mercury from thimerosal-containing childhood vaccines and neurodevelopmental disorders and heart disease."
The study compares reports of speech disorders, autism and heart arrest for one vaccine that contained thimersosal to one that did not, over a 10-year period. It also uses information from manufacturers to determine how much mercury was in shots during different points during that decade. The study found reports of brain problems for vaccines that contained the additive and that the relative risk went up as more mercury was in vaccines in general.
Two Silver Spring, Md., researchers performed the study, Dr. Mark Geier and his son David Geier. The study shows that "the relative risk of each of those disorders correlated with increasing doses of mercury contained in childhood vaccines."
The CDC sets the national immunization schedule for children. The CDC says about thimerosal: "There are no data or evidence of any harm caused by the level of exposure that some children may have encountered in following the existing immunization schedule."
The Institute of Medicine -- the government's adviser on medical issues -- said in October 2001 that the link between the preservative and autism is "biologically plausible" but that "current scientific evidence neither proves nor disproves a link." This March, the institute found "no association" between the measles, mumps and rubella vaccine and autism. In 1999, the American Academy of Pediatrics, followed by the CDC, called for the removal of thimerosal from vaccines but said there was no evidence showing it had harmed children. The CDC continues to recommend the measles, mumps and rubella vaccine.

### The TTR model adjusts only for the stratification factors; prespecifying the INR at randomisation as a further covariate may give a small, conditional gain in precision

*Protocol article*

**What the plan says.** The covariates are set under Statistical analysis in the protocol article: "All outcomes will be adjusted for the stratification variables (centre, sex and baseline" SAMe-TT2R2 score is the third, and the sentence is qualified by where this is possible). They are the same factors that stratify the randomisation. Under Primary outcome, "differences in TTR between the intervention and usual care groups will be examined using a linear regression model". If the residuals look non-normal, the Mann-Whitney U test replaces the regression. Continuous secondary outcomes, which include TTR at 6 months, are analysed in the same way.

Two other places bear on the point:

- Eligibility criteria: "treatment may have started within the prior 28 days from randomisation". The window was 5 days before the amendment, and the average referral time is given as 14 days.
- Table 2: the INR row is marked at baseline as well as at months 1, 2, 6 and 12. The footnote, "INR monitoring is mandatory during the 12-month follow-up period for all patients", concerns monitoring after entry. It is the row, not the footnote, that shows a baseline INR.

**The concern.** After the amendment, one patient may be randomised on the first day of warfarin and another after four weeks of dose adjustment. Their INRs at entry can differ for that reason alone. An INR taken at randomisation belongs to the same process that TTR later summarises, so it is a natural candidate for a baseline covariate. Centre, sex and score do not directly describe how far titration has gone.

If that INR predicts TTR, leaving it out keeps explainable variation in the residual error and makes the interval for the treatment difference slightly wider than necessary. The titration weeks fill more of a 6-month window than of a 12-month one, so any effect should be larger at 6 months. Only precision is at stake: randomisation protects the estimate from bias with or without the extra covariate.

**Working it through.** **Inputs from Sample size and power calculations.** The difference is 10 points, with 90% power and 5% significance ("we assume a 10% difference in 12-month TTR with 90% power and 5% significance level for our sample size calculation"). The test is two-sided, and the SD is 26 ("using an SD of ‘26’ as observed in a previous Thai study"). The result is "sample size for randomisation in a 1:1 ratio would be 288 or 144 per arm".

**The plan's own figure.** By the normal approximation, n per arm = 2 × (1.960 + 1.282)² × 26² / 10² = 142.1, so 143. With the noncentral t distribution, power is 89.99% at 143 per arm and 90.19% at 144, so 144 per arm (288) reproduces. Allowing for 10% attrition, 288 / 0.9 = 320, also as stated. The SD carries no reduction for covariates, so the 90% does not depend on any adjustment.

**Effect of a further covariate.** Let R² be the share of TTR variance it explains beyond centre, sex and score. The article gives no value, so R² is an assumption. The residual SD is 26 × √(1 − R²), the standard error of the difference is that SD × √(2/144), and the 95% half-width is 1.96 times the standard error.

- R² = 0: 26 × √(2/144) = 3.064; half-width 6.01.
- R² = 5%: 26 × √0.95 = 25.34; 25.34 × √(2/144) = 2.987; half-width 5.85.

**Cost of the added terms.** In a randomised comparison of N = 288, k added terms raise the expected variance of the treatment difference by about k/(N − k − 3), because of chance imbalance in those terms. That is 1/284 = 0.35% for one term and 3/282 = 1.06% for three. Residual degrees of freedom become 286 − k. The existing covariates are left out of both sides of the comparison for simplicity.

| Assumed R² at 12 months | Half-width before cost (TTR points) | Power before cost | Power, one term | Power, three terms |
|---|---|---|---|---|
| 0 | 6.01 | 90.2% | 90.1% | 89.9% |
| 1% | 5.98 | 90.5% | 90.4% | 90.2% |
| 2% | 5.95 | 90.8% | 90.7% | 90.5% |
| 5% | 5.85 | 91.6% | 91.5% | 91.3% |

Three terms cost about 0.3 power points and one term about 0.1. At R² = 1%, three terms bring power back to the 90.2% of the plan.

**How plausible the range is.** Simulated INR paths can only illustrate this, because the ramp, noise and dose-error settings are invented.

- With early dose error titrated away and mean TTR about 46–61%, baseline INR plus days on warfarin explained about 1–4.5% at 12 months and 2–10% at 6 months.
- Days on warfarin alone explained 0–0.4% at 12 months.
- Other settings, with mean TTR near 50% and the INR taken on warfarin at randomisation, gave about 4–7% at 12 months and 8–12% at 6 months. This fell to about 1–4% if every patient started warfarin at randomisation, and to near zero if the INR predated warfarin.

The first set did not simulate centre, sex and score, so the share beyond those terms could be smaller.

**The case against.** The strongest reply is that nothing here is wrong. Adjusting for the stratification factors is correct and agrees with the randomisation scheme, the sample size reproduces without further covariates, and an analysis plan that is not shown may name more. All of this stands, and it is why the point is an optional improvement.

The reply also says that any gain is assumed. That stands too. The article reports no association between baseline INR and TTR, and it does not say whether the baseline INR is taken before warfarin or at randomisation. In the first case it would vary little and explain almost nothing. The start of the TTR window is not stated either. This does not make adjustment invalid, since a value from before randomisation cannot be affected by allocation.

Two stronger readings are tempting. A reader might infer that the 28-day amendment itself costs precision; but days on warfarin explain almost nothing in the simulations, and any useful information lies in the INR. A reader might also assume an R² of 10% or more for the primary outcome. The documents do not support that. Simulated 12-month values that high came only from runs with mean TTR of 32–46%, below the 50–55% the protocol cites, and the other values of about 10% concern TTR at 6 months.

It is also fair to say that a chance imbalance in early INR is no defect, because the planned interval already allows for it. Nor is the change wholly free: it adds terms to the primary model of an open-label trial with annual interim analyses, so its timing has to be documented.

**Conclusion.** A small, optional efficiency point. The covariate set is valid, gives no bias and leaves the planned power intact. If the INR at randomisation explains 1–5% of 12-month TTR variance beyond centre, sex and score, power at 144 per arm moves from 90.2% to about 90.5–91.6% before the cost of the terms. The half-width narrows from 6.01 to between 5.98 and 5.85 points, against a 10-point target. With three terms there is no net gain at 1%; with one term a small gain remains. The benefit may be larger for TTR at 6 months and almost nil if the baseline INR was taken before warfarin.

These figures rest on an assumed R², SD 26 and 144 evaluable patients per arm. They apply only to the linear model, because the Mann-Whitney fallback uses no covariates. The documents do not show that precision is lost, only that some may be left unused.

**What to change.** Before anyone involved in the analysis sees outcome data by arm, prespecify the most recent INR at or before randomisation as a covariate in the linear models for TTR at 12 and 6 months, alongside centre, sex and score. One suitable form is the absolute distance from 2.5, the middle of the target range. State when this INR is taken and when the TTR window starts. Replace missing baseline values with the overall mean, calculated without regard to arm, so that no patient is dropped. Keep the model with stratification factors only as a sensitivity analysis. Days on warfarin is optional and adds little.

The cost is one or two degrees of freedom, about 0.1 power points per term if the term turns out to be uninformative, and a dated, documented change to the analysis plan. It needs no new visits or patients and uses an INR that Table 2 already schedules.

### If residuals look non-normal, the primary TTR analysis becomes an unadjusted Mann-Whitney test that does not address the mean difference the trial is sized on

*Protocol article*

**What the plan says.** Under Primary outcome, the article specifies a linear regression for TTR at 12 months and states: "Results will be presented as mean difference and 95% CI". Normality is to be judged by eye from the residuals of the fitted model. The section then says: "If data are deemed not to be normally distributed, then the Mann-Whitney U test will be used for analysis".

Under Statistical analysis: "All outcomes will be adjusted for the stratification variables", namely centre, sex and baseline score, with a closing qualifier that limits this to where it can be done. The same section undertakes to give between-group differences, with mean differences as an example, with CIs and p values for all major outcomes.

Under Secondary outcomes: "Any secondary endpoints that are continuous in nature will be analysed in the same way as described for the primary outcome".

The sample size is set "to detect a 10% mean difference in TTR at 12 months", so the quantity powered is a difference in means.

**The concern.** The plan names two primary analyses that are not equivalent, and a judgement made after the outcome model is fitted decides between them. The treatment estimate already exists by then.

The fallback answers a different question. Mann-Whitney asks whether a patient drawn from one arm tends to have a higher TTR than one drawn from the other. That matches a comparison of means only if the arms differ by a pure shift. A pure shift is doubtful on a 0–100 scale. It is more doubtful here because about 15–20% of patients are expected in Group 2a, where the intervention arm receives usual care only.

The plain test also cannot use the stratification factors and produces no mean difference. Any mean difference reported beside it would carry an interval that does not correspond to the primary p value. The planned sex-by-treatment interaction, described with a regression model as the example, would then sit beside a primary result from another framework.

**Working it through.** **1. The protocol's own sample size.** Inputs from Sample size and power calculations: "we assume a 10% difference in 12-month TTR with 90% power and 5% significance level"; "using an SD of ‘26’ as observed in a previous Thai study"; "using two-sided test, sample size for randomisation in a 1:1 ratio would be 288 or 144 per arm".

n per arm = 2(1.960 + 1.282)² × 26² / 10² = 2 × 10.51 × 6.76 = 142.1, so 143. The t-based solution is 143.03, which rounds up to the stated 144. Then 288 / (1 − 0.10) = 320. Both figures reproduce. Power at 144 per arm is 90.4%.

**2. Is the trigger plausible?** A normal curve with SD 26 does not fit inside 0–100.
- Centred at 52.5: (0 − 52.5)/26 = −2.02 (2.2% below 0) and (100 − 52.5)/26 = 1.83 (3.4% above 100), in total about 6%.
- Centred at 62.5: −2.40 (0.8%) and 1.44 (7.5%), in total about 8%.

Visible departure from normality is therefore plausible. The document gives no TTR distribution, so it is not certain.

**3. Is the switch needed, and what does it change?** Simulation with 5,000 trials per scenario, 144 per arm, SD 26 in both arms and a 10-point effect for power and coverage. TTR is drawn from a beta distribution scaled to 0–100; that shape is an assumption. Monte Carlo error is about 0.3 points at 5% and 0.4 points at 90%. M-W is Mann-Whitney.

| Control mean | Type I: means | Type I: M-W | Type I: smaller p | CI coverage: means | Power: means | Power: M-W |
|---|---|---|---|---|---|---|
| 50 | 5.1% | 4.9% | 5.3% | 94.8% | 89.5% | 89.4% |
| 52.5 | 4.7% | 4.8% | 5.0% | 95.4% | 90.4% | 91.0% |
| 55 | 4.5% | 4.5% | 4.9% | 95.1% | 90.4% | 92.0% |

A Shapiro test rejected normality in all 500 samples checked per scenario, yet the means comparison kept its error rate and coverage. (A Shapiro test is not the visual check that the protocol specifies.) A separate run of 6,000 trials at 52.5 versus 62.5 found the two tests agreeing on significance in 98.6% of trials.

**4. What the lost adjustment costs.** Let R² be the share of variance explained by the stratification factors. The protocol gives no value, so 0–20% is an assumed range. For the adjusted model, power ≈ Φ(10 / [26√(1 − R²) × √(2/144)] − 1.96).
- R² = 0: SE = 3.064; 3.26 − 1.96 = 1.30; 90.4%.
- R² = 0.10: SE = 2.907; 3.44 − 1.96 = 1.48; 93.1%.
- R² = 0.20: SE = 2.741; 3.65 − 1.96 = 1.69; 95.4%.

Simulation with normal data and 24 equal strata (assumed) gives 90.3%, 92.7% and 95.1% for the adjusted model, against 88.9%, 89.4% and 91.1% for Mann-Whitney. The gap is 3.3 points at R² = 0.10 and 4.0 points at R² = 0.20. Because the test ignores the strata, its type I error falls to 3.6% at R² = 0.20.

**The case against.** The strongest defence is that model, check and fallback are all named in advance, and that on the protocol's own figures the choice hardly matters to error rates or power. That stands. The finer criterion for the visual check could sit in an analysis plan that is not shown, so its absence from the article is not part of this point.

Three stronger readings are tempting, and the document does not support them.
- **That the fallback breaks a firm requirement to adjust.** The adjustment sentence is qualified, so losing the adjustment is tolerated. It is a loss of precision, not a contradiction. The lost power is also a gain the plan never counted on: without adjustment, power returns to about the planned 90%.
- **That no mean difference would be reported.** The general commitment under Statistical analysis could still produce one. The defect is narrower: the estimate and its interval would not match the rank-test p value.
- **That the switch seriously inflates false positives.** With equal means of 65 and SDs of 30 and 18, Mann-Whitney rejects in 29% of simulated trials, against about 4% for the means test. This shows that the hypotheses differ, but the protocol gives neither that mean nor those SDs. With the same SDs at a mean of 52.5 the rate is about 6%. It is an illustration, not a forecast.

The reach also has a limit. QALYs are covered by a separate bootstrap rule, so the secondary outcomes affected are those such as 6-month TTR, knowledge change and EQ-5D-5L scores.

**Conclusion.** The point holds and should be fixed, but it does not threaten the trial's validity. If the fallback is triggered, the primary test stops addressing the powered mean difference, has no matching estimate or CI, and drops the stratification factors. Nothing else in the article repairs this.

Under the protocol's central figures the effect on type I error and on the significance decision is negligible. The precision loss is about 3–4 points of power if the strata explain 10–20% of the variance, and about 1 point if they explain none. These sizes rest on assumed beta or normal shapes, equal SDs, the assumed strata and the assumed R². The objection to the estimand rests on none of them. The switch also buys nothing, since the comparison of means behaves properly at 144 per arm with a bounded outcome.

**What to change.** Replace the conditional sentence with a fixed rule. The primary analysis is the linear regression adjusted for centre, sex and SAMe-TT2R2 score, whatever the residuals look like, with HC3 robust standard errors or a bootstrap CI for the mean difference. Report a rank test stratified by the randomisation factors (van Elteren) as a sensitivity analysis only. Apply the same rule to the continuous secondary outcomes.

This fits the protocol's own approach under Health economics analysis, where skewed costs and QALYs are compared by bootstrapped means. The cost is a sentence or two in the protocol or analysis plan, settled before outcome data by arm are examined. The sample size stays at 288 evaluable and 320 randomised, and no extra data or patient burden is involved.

Autism, referred to by parents as a disease, usually showing up before age 2. Sometimes children who had previously appeared to interact normally will suddenly regress, become withdrawn and stop responding to their parents and the outside world. They may perform repetitive motions, like spinning or flapping their arms, scream uncontrollably and resist physical touch. Parents of children with autism at the Chicago conference said the disease has a way of isolating parents because of the time-consuming task of raising a child with autism.